NEW YORK — Even before she began berating the chair umpire, things were not going well for Serena Williams in the U.S. Open final.
Her strokes were off-target. Her opponent, Sam Stosur, was playing better than ever. And Williams’ deficit was growing more and more daunting.
So facing a break point at the start of the second set Sunday night, Williams ripped a forehand that she celebrated with her familiar yell of “Come on!” The problem, it turned out, was she screamed as Stosur was reaching for a backhand, so the point wasn’t finished. The chair umpire awarded the point to Stosur, setting Williams off on a series of insults directed at the official, a scene far less ugly than — yet reminiscent of — the American’s tirade at the same tournament two years ago.
In the end, Stosur’s powerful shots and steadiness allowed her to beat Williams 6-2, 6-3 in a surprisingly lopsided upset for her first Grand Slam title. Stosur left the court as the U.S. Open champion; Williams’ night ended with her facing possible disciplinary action.
A sampling of what Williams said to chair umpire Eva Asderaki:
l “You’re out of control.”
l “You’re a hater, and you’re just unattractive inside.”
l “Really, don’t even look at me.”
Asked at her news conference whether she regretted any of her words, the 13-time Grand Slam champion rolled her eyes and replied: “I don’t even remember what I said. It was just so intense out there . . . I guess I’ll see it on YouTube.”
She won’t be the only one, for sure.
Stosur probably will prefer to watch footage of some of the points she dominated.
“I’m still kind of speechless. I can’t actually believe I won this tournament,” Stosur said later, the silver U.S. Open trophy sitting a few feet away. “I guess to go out there and play the way I did is obviously just an unbelievable feeling, and you always hope and you want to be able to do that, but to actually do it, is unbelievable.”
The ninth-seeded Stosur became the first Australian woman to win a major championship since Evonne Goolagong Cawley at Wimbledon in 1980. Stosur received a text from the former player that read: “Twinkletoes, you finally have got what you deserved.”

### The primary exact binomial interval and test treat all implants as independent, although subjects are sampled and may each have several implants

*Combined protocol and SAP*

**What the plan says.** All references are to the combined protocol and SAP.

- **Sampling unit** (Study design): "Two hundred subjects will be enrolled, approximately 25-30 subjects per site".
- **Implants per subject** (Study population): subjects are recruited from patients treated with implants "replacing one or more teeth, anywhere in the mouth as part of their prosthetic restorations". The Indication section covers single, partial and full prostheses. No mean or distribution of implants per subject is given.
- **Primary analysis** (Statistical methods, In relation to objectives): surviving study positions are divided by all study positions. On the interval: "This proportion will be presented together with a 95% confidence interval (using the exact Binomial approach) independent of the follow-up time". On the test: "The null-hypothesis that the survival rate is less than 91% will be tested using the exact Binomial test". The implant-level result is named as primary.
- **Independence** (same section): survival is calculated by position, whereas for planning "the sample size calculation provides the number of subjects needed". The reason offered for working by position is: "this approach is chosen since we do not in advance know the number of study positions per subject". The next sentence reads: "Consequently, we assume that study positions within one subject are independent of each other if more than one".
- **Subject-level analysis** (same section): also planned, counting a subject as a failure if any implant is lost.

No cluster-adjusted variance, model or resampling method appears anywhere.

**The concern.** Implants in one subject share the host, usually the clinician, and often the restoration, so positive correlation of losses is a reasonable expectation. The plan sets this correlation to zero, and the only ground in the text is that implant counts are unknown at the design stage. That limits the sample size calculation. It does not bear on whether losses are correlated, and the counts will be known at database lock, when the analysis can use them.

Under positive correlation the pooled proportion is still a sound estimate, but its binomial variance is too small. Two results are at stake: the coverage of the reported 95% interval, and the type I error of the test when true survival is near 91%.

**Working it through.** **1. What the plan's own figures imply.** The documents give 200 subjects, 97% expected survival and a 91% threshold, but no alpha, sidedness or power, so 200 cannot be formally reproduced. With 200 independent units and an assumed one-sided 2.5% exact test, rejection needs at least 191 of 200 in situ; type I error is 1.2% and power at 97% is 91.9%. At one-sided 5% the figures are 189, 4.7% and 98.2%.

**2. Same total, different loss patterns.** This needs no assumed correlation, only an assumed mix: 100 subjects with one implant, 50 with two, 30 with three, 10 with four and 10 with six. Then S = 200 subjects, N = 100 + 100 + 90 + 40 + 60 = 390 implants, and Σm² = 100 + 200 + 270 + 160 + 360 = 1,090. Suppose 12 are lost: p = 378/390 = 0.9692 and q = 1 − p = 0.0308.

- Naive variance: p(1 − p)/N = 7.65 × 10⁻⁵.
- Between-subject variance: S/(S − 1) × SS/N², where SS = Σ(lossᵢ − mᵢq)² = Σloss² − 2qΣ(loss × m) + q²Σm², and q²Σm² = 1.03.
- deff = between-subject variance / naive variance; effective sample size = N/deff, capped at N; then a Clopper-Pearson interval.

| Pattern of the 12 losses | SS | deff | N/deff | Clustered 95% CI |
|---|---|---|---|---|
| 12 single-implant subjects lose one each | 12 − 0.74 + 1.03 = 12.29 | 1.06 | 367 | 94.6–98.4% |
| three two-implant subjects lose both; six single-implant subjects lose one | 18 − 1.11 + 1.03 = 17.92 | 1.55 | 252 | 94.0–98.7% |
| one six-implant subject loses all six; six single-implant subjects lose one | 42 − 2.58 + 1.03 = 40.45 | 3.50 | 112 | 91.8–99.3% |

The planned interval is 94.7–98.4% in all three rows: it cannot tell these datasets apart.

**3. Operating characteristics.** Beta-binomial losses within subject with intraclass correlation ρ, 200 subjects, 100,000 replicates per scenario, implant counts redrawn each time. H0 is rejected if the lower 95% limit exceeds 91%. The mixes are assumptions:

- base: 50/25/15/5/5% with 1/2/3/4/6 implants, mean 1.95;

Only 2-9 in tournament finals before beating Williams, Stosur made the U.S. Open the third consecutive Grand Slam tournament with a first-time women’s major champion, after Li Na at the French Open, and Petra Kvitova at Wimbledon.
This was only the 27-year-old Stosur’s third title at any tour-level event, and what a way to do it. She took advantage of Williams’ so-so serving and finished with 12 unforced errors to Williams’ 25.
Most of all, Stosur avoided being distracted by the bizarre events that unfolded in the second set’s opening game. Asderaki ruled that Williams hindered Stosur’s ability to complete that point and awarded it to Stosur, putting her ahead 1-0.
Williams went over to talk to Asderaki, saying, “I’m not giving her that game.”
Williams also said: “I promise you, that’s not cool. That’s totally not cool.”
Spectators began jeering, delaying the start of the next game as both players waited for the noise to subside.
“It was probably the loudest I ever felt a crowd in my whole entire life. You’re right in the middle of it. It was definitely a quite overwhelming feeling,” Stosur said. “But once I hit that next ball in the court and started playing again, I felt settled. I guess it definitely could have been the big, pivotal point in the match.”
The truth is, the outcome never really appeared to be in doubt.
Even Williams acknowledged as much.
“She was cracking ’em today,” said Williams, whose five games matched her lowest total in 240 Grand Slam matches. “She definitely hit hard and just went for broke.”
Tournament director Brian Earley said Asderaki’s ruling was proper, according to U.S. Tennis Association spokesman Chris Widmaier.
International Tennis Federation rules say: “If a player is hindered in playing the point by a deliberate act of the opponent(s), the player shall win the point. However, the point shall be replayed if a player is hindered in playing the point by either an unintentional act of the opponent(s), or something outside the player’s own control (not including a permanent fixture).”
Williams said later she thought the last part of the rule applied — and the point should have been replayed — such as when one player’s hat flies off during a point.
“I guess the rules of tennis are there for a reason,” Stosur said. “She made the call that she felt was right.”
In the heat of the moment, Williams had trouble putting the whole episode behind her and continued to berate Asderaki.
The chair umpire issued a code violation warning for verbal abuse, and the USTA said Earley would speak to the Asderaki and review tape to determine whether Williams would be fined. That decision will be announced Monday.